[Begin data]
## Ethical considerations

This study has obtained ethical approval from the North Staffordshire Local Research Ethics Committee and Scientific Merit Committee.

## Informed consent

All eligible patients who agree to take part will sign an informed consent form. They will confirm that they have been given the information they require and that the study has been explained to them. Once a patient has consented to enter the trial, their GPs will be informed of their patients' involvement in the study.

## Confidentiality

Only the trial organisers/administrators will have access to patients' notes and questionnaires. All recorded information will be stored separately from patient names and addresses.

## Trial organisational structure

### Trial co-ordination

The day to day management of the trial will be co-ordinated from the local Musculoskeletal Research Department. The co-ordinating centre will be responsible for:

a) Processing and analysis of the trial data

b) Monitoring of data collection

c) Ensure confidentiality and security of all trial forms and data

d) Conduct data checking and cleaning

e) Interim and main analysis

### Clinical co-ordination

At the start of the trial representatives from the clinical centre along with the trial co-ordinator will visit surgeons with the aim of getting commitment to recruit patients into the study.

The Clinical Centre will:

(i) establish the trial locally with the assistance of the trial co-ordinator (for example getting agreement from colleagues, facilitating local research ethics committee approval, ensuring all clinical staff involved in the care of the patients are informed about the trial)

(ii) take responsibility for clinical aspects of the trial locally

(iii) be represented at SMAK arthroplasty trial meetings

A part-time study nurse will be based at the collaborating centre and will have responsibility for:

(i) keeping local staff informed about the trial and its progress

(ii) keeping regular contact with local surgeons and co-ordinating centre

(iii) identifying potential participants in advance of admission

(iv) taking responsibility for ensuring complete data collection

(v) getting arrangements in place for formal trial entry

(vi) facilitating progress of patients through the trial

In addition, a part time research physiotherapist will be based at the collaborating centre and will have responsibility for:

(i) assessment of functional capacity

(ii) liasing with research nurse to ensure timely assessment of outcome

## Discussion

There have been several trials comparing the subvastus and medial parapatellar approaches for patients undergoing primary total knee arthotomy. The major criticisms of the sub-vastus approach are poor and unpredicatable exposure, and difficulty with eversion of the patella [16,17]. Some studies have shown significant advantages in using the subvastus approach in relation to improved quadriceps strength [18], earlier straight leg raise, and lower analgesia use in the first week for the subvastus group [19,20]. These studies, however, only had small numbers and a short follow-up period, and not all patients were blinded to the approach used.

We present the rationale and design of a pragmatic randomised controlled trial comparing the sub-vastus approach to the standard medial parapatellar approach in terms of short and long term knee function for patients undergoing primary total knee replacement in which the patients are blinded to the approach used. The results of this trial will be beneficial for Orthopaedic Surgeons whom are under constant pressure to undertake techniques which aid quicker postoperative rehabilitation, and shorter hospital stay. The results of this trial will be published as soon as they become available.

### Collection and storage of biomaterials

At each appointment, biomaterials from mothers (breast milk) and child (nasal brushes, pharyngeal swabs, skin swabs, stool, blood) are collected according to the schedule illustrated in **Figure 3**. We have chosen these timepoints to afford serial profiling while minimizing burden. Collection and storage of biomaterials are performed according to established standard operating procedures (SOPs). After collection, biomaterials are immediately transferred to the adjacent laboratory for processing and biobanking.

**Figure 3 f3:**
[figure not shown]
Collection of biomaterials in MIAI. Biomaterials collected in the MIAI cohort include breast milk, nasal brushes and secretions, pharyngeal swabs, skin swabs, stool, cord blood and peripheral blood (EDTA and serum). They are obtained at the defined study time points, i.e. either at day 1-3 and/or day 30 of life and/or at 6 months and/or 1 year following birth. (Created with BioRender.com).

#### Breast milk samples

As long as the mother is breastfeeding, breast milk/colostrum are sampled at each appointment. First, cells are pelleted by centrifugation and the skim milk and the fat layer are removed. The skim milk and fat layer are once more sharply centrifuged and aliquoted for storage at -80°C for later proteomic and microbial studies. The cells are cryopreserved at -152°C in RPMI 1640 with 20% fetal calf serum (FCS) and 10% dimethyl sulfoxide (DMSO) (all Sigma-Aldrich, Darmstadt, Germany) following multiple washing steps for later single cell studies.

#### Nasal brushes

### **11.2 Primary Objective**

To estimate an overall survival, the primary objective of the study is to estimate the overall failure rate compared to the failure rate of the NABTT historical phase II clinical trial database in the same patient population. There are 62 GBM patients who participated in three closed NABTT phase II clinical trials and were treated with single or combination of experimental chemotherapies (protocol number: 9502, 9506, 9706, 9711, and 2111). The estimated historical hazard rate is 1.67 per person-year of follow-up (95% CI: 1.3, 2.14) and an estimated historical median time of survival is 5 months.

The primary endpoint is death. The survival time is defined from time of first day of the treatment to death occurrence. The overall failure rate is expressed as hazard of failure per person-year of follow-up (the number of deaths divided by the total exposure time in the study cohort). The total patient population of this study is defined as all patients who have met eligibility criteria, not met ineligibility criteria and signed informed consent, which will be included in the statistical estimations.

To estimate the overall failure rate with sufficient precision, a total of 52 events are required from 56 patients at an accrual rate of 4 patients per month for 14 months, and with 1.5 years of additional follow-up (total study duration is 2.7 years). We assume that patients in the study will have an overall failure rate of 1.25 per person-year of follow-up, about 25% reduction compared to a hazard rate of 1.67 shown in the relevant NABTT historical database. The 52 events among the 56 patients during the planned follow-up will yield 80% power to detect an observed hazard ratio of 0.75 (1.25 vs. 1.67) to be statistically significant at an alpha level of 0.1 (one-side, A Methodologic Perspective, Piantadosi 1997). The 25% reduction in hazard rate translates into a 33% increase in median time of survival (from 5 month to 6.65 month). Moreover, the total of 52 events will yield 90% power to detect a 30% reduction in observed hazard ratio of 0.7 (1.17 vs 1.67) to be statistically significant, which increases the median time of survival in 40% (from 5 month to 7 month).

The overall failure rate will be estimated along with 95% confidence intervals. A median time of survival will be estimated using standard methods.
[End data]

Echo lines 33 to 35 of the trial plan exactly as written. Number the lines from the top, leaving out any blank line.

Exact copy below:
We present the rationale and design of a pragmatic randomised controlled trial comparing the sub-vastus approach to the standard medial parapatellar approach in terms of short and long term knee function for patients undergoing primary total knee replacement in which the patients are blinded to the approach used. The results of this trial will be beneficial for Orthopaedic Surgeons whom are under constant pressure to undertake techniques which aid quicker postoperative rehabilitation, and shorter hospital stay. The results of this trial will be published as soon as they become available.

### Collection and storage of biomaterials

At each appointment, biomaterials from mothers (breast milk) and child (nasal brushes, pharyngeal swabs, skin swabs, stool, blood) are collected according to the schedule illustrated in **Figure 3**. We have chosen these timepoints to afford serial profiling while minimizing burden. Collection and storage of biomaterials are performed according to established standard operating procedures (SOPs). After collection, biomaterials are immediately transferred to the adjacent laboratory for processing and biobanking.